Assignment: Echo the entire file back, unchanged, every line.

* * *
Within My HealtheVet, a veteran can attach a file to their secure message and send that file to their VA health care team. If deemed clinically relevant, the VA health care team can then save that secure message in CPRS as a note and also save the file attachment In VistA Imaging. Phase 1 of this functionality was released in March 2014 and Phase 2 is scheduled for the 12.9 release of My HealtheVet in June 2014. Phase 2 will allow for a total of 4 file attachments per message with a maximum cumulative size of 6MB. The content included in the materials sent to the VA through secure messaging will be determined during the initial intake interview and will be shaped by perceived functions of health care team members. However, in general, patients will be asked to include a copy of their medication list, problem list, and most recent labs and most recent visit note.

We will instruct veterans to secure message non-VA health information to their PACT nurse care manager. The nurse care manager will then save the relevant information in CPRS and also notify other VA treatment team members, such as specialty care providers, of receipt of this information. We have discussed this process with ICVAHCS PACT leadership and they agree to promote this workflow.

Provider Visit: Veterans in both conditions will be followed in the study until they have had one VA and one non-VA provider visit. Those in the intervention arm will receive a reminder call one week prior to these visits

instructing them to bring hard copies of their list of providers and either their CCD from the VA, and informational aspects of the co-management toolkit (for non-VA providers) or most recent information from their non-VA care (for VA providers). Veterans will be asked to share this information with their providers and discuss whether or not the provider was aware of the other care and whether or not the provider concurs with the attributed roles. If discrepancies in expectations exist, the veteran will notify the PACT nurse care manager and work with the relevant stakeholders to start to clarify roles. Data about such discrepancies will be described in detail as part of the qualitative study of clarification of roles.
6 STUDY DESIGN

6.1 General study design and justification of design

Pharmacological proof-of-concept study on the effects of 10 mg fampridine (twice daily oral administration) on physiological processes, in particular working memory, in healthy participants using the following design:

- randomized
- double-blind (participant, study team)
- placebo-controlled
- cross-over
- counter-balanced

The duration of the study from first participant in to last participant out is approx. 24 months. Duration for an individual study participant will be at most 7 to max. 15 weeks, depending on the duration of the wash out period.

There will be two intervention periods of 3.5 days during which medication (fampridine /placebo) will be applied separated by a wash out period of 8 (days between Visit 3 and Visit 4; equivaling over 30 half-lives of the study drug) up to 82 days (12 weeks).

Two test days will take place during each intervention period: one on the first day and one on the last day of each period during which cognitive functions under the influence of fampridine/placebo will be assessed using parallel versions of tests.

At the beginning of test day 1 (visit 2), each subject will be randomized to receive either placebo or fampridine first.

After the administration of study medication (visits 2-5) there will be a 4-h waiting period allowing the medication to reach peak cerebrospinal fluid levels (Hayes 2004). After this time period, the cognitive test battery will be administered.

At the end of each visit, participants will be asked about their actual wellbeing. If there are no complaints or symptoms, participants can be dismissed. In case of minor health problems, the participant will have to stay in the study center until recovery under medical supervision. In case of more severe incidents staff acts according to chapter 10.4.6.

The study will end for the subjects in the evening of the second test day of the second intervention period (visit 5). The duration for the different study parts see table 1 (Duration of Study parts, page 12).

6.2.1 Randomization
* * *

Within My HealtheVet, a veteran can attach a file to their secure message and send that file to their VA health care team. If deemed clinically relevant, the VA health care team can then save that secure message in CPRS as a note and also save the file attachment In VistA Imaging. Phase 1 of this functionality was released in March 2014 and Phase 2 is scheduled for the 12.9 release of My HealtheVet in June 2014. Phase 2 will allow for a total of 4 file attachments per message with a maximum cumulative size of 6MB. The content included in the materials sent to the VA through secure messaging will be determined during the initial intake interview and will be shaped by perceived functions of health care team members. However, in general, patients will be asked to include a copy of their medication list, problem list, and most recent labs and most recent visit note.

We will instruct veterans to secure message non-VA health information to their PACT nurse care manager. The nurse care manager will then save the relevant information in CPRS and also notify other VA treatment team members, such as specialty care providers, of receipt of this information. We have discussed this process with ICVAHCS PACT leadership and they agree to promote this workflow.

Provider Visit: Veterans in both conditions will be followed in the study until they have had one VA and one non-VA provider visit. Those in the intervention arm will receive a reminder call one week prior to these visits

instructing them to bring hard copies of their list of providers and either their CCD from the VA, and informational aspects of the co-management toolkit (for non-VA providers) or most recent information from their non-VA care (for VA providers). Veterans will be asked to share this information with their providers and discuss whether or not the provider was aware of the other care and whether or not the provider concurs with the attributed roles. If discrepancies in expectations exist, the veteran will notify the PACT nurse care manager and work with the relevant stakeholders to start to clarify roles. Data about such discrepancies will be described in detail as part of the qualitative study of clarification of roles.
6 STUDY DESIGN

6.1 General study design and justification of design

Pharmacological proof-of-concept study on the effects of 10 mg fampridine (twice daily oral administration) on physiological processes, in particular working memory, in healthy participants using the following design:

- randomized
- double-blind (participant, study team)
- placebo-controlled
- cross-over
- counter-balanced

The duration of the study from first participant in to last participant out is approx. 24 months. Duration for an individual study participant will be at most 7 to max. 15 weeks, depending on the duration of the wash out period.

There will be two intervention periods of 3.5 days during which medication (fampridine /placebo) will be applied separated by a wash out period of 8 (days between Visit 3 and Visit 4; equivaling over 30 half-lives of the study drug) up to 82 days (12 weeks).

Two test days will take place during each intervention period: one on the first day and one on the last day of each period during which cognitive functions under the influence of fampridine/placebo will be assessed using parallel versions of tests.

At the beginning of test day 1 (visit 2), each subject will be randomized to receive either placebo or fampridine first.

After the administration of study medication (visits 2-5) there will be a 4-h waiting period allowing the medication to reach peak cerebrospinal fluid levels (Hayes 2004). After this time period, the cognitive test battery will be administered.

At the end of each visit, participants will be asked about their actual wellbeing. If there are no complaints or symptoms, participants can be dismissed. In case of minor health problems, the participant will have to stay in the study center until recovery under medical supervision. In case of more severe incidents staff acts according to chapter 10.4.6.

The study will end for the subjects in the evening of the second test day of the second intervention period (visit 5). The duration for the different study parts see table 1 (Duration of Study parts, page 12).

6.2.1 Randomization